After failing once this year, some school districts will ask voters again to approve levies to support programs, staff and materials not covered by state funding.
At Riverside School District, Superintendent Roberta Kramer said the district isn’t asking for as much this time around.
In February, the district asked for $3.91 per $1,000 of assessed property value to offset a possible cut at the state level of levy equalization – funds given to property-poor districts. Kramer said it doesn’t look like the state will cut those funds, so they lowered the cost to taxpayers to $3.42 per $1,000.
They had also previously asked taxpayers for a capital facilities levy that would have provided for a new roof, improvements to the district’s technology infrastructure, improvements to some outdoor facilities and general maintenance.
That levy, which would have cost taxpayers an extra $1.46 per $1,000, failed in February. Kramer said the school board decided to take that off the table this time around.
“The feedback we received was pretty clear on that,” Kramer said.
Levies provide school districts with funds to cover programs, staff and materials that aren’t covered by state funding.
At Riverside, those levy revenues provide 22 percent of its annual budget. Programs funded by local money include all sports, band, choir, drama, all-day kindergarten, advanced placement and college readiness classes, textbooks upgrades, materials, minimal building maintenance and utility costs.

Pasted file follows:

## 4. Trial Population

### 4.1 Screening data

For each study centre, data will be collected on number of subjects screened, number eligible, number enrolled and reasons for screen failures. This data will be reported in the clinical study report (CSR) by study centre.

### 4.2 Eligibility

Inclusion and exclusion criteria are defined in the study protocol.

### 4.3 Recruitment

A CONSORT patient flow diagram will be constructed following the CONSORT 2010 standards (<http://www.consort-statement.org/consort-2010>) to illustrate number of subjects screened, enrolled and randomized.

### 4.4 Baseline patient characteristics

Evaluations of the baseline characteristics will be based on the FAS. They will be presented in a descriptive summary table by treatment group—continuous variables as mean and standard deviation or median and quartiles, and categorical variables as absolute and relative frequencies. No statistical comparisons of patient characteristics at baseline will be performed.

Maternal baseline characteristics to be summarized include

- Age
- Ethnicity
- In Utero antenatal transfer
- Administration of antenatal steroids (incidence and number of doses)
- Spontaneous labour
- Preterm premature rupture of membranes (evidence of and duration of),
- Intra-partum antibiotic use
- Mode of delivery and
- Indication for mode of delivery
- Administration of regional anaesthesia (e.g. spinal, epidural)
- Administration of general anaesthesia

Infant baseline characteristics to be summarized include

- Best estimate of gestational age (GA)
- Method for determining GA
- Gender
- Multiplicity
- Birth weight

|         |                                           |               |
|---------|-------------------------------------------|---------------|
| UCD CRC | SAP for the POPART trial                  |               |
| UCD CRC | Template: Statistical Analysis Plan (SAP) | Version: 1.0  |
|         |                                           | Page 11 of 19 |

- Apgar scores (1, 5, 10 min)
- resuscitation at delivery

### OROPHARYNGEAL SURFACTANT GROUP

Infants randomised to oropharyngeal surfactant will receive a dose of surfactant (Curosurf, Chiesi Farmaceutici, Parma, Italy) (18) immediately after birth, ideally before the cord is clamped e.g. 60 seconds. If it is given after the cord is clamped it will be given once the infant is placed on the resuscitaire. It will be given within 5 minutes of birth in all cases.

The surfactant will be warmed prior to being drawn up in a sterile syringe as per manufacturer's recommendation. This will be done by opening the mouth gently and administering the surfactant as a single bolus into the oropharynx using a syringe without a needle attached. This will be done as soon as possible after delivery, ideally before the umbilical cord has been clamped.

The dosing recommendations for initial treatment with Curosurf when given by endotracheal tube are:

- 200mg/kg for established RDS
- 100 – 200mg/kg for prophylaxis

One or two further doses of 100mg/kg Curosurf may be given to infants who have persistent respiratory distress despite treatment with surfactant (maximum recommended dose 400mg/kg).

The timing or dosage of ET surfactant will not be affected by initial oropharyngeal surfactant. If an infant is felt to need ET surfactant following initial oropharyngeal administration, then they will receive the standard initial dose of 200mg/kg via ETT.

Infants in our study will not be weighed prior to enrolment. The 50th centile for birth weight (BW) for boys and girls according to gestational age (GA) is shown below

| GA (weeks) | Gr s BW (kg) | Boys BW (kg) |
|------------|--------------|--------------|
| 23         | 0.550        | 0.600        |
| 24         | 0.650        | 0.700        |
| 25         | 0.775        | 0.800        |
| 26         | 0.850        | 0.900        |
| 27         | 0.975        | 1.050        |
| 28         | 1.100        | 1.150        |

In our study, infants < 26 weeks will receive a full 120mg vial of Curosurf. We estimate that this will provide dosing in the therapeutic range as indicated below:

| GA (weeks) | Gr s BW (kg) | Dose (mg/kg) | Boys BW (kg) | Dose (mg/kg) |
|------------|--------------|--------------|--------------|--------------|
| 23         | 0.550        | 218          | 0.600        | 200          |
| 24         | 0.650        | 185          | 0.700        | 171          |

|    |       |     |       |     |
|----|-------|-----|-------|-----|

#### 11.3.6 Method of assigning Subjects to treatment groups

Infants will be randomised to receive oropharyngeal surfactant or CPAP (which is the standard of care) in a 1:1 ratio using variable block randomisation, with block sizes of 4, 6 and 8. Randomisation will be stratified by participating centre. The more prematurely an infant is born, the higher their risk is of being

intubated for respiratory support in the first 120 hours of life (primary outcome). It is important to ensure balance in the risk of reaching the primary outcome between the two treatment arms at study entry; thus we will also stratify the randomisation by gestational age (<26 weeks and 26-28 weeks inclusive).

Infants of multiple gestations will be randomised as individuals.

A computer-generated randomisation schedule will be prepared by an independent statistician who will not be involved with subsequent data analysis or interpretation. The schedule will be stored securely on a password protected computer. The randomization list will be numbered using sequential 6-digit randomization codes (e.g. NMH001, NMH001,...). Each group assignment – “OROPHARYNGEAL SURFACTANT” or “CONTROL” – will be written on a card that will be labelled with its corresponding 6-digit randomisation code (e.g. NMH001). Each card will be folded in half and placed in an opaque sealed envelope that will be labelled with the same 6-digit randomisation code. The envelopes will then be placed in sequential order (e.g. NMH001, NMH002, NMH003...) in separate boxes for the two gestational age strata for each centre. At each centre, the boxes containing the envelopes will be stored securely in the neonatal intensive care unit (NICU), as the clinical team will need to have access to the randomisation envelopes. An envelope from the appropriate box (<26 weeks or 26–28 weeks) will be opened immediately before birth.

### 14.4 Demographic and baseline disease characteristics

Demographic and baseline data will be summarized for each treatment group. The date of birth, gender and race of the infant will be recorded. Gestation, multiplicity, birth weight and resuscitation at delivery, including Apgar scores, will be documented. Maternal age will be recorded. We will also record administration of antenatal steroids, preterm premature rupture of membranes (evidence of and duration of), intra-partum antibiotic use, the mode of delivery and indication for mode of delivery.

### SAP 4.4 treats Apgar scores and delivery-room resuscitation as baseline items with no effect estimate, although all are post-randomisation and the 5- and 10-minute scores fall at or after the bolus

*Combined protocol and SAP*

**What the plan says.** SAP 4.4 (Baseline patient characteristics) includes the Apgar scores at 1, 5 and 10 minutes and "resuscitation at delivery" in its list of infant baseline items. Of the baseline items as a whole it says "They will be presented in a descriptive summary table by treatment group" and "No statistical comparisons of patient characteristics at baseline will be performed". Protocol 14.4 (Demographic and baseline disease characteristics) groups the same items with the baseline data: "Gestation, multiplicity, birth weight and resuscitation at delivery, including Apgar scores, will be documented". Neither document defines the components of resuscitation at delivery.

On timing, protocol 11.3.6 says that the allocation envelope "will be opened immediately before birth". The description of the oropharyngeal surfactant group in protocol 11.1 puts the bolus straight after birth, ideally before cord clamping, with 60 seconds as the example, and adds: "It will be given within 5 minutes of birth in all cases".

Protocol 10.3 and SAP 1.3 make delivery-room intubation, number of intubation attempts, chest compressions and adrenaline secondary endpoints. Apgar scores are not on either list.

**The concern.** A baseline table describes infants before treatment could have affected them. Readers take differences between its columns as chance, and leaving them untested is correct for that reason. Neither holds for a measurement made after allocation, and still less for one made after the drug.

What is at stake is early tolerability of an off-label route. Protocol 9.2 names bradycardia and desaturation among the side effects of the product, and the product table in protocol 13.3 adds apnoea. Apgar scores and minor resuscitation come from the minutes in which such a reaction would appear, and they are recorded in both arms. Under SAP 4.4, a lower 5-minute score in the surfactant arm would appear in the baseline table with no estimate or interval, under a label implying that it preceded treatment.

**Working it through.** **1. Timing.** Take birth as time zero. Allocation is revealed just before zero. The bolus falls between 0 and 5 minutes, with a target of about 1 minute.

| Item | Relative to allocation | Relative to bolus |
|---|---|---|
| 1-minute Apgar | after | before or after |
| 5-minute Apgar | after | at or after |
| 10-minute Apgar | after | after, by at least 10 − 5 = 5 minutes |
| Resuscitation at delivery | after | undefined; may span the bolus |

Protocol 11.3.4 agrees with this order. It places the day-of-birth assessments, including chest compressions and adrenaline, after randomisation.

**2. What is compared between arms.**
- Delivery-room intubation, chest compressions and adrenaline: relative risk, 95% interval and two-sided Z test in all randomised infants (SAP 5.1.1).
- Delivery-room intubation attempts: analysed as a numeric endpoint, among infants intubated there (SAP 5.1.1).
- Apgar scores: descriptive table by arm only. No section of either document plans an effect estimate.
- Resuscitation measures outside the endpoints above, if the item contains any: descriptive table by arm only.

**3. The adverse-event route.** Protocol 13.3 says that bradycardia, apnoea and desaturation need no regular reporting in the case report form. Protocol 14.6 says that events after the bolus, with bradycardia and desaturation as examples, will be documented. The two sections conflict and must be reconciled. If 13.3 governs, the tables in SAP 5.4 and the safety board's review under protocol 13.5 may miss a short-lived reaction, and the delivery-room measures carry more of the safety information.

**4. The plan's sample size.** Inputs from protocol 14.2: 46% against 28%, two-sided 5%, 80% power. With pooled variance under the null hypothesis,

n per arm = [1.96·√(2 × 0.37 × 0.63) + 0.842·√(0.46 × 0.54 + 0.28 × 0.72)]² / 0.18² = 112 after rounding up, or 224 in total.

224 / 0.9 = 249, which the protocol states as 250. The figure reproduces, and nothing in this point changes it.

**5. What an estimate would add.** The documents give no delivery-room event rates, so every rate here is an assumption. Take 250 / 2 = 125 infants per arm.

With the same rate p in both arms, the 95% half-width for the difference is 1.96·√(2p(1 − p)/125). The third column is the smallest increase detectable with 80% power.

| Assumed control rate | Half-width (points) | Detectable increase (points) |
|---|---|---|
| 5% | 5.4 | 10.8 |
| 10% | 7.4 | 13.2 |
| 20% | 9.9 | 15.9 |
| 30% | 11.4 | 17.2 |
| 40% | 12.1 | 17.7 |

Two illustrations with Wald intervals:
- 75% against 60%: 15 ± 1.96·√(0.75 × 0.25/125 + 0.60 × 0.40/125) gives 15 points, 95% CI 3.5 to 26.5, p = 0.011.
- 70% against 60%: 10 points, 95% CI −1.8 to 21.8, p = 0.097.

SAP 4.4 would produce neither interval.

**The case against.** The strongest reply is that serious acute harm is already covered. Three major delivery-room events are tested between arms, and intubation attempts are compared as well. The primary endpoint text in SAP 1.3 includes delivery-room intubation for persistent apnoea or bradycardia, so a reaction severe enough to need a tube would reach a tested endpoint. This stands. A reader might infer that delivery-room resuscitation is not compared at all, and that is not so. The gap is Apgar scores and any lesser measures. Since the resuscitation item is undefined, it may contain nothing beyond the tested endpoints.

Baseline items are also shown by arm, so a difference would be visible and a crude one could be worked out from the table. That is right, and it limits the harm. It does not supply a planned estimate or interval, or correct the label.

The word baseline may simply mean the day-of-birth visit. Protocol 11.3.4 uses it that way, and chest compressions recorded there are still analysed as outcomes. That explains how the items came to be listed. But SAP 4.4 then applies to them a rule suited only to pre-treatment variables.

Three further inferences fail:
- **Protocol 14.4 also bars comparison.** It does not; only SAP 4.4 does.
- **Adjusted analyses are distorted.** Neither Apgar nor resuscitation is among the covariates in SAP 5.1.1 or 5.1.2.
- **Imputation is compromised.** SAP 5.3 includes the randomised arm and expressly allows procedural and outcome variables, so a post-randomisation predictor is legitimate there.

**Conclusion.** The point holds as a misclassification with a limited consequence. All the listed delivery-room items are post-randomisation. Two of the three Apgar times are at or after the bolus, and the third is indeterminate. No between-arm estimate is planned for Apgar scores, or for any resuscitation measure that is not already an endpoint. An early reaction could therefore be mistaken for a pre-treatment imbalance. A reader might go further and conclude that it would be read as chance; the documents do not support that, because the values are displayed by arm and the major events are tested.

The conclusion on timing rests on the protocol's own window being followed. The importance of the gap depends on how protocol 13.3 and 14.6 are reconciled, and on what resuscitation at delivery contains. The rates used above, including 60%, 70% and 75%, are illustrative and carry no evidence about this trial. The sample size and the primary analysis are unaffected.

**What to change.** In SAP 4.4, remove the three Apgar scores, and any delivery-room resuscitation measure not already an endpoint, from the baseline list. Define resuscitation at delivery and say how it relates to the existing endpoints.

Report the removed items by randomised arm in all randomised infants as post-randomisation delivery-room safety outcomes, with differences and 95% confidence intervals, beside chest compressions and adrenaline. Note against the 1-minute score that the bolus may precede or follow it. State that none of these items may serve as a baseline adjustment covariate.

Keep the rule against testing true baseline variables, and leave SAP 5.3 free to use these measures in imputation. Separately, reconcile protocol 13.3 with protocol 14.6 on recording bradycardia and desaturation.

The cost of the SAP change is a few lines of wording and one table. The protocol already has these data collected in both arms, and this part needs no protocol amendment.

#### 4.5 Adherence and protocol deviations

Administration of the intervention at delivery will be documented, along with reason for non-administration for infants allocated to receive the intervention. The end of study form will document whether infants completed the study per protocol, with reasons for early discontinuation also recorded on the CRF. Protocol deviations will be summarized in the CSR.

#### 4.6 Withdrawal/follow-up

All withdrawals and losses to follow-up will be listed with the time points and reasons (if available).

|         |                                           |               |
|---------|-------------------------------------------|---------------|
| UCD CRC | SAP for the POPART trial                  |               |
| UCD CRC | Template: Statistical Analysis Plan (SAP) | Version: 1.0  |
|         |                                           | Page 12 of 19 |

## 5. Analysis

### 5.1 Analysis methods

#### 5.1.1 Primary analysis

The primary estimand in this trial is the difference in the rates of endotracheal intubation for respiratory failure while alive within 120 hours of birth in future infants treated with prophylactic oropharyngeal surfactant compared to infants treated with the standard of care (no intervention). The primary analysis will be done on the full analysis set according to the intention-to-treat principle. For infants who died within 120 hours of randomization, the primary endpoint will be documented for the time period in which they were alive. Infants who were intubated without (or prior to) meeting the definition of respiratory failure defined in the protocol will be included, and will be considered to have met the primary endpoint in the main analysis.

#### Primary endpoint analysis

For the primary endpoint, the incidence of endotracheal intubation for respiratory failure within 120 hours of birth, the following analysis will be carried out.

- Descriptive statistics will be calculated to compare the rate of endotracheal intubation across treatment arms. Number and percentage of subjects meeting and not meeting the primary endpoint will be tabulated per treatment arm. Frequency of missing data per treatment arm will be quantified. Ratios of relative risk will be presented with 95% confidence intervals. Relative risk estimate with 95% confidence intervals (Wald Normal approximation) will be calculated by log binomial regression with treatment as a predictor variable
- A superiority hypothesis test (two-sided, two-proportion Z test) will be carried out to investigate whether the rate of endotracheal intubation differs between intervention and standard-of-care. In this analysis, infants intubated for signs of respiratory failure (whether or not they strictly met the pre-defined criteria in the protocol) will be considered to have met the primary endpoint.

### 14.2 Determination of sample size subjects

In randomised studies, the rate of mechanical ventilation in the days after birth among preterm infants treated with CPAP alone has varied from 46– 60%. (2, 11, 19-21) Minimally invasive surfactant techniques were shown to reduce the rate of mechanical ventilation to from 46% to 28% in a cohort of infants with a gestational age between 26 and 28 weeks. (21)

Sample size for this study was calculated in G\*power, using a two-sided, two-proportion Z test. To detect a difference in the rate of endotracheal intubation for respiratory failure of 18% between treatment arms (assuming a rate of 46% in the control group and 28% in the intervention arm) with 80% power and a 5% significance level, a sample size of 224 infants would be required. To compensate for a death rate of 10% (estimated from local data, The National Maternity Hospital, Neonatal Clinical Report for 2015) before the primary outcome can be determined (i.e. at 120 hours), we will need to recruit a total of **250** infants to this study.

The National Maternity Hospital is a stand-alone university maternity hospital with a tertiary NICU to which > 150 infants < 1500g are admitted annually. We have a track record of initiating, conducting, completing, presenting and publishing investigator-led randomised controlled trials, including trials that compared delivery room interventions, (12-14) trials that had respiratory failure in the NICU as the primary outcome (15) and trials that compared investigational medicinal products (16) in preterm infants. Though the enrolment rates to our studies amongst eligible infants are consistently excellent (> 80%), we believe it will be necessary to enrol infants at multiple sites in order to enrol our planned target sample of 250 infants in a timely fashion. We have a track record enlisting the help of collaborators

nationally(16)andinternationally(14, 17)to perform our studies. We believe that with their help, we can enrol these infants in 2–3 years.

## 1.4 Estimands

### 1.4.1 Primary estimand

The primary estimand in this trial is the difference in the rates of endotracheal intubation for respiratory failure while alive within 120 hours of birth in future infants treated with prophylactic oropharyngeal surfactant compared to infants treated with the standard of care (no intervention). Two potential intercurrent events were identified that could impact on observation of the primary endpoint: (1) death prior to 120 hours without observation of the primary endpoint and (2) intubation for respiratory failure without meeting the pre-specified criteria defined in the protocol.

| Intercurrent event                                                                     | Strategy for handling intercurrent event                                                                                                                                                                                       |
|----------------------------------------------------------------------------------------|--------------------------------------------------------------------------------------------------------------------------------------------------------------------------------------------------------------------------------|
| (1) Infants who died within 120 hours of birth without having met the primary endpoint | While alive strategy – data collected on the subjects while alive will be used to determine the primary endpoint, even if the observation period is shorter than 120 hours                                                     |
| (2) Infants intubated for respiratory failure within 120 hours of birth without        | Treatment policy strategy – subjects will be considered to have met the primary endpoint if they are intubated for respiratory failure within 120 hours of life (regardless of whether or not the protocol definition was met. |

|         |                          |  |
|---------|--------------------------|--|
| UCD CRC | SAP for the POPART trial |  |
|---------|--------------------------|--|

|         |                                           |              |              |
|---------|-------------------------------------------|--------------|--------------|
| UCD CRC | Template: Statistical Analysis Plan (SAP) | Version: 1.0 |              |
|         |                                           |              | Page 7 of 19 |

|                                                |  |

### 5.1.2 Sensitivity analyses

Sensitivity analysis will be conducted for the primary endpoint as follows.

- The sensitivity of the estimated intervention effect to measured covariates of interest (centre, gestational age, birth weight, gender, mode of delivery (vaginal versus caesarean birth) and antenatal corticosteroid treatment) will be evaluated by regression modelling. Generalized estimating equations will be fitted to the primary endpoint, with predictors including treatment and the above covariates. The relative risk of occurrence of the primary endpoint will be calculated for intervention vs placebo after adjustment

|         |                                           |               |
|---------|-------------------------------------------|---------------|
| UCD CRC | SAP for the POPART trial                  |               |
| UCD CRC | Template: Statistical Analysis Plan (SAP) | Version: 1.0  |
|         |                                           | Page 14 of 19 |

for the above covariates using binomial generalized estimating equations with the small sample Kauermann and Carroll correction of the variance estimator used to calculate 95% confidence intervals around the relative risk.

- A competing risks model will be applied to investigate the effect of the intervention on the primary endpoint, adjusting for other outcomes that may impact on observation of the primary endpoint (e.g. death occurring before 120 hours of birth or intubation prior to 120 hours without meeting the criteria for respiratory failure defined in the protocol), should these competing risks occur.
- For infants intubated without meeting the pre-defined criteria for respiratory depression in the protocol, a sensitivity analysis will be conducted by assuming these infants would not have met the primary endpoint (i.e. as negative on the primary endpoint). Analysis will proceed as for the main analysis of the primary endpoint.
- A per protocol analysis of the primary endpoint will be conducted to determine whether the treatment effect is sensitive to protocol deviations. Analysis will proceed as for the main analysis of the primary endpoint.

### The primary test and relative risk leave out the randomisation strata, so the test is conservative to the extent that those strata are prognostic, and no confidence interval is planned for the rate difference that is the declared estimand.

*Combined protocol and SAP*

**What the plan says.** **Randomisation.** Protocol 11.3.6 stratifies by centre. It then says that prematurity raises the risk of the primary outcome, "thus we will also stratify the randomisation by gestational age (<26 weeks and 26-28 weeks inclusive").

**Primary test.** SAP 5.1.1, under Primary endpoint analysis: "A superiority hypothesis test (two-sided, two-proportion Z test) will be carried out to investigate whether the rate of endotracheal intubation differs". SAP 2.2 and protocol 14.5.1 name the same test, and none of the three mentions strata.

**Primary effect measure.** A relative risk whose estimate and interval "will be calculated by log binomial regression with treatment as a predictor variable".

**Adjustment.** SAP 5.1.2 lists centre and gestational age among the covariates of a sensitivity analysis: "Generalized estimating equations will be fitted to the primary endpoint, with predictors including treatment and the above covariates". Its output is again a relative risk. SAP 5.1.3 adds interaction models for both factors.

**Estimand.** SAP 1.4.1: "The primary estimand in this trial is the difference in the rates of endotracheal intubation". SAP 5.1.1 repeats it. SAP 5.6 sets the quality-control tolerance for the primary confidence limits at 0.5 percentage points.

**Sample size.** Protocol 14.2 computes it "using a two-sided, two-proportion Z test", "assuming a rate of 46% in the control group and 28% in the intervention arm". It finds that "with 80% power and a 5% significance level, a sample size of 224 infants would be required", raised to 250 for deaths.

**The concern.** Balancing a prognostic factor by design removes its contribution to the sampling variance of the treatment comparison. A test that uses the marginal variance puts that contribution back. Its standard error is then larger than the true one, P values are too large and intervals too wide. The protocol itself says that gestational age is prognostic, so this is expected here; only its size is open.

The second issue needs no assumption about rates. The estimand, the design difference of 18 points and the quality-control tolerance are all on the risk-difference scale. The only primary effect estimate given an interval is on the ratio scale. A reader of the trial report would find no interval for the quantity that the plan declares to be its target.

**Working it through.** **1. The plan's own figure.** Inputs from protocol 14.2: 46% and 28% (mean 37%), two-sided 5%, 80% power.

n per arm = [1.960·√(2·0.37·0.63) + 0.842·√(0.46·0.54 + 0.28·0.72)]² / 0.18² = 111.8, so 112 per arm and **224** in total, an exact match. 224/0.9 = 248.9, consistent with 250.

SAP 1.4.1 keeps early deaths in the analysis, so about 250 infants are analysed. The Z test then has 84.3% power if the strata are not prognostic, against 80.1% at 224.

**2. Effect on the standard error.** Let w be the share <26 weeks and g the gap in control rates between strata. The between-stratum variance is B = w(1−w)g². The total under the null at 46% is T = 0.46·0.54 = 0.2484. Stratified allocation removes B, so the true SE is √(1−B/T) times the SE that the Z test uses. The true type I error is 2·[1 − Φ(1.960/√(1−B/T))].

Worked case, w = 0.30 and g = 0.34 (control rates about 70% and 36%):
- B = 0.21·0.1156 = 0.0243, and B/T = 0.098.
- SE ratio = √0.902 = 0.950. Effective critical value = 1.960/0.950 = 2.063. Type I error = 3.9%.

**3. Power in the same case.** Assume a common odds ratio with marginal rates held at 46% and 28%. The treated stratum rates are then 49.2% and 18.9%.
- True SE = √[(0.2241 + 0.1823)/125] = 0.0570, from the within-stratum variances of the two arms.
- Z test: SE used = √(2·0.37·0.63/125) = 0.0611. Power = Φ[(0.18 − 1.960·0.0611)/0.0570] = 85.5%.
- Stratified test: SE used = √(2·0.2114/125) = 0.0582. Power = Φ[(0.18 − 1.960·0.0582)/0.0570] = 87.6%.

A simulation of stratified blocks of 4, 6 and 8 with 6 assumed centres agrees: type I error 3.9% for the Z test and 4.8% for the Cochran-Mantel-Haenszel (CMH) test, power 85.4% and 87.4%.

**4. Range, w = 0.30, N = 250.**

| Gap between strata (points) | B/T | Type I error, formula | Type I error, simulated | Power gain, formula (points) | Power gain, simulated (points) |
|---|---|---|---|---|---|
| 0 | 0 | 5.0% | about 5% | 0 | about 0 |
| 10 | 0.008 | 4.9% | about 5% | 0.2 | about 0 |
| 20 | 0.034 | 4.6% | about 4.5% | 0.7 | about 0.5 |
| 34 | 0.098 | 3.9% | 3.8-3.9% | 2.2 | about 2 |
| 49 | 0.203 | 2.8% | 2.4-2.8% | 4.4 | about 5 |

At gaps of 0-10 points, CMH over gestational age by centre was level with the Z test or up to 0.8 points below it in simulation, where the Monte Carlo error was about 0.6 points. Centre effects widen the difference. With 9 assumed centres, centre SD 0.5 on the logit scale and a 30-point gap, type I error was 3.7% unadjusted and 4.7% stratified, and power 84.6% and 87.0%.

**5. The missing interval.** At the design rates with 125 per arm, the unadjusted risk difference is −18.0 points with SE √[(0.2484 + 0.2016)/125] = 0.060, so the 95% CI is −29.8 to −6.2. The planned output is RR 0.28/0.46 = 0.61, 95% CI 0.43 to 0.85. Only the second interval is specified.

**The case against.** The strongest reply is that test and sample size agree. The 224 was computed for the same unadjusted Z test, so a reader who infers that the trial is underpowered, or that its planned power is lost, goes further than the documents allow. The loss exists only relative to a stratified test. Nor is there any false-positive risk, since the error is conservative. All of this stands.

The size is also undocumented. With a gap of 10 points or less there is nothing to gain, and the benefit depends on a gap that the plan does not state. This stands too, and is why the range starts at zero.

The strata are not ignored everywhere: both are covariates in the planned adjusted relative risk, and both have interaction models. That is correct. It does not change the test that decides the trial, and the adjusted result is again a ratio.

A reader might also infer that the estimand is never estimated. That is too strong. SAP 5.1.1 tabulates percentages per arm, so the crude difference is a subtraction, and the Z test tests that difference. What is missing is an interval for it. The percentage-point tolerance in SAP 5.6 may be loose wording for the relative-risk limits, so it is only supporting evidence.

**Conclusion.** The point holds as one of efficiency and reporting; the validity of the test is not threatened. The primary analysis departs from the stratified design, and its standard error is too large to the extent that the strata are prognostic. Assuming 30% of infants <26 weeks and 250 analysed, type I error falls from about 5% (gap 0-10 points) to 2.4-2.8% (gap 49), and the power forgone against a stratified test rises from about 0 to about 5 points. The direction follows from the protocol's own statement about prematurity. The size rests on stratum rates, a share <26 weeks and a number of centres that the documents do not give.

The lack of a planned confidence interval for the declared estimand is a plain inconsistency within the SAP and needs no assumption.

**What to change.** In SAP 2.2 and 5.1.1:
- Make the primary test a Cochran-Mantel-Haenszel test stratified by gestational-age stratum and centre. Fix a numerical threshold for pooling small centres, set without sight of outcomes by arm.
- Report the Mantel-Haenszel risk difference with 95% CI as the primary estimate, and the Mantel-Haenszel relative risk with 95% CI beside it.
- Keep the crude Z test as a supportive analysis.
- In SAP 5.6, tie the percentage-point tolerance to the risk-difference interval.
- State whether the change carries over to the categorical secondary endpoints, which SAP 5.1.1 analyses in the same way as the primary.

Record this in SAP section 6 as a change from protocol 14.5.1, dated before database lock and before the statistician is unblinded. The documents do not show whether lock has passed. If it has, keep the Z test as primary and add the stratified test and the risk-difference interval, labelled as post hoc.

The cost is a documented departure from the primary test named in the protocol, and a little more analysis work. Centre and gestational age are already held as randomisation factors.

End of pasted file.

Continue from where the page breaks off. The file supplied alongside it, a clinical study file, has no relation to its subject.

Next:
Kramer also said levy funds cover staffing that isn’t funded by the state. She said the state provides funds for 0.3 full-time equivalent of a nurse. A district the size of Riverside needs 2 full-time equivalent of nurses.
“That’s just an example,” Kramer said of Riverside’s staffing funds.
Kramer said voters have never rejected a levy twice in the same year and she feels confident the voters will support the district this time around.
School levies need a simple majority of 50 percent approval to pass.
sponsored According to two 2015 surveys, 62 percent of Americans do not have enough savings to handle an unexpected emergency, much less any long-term plans.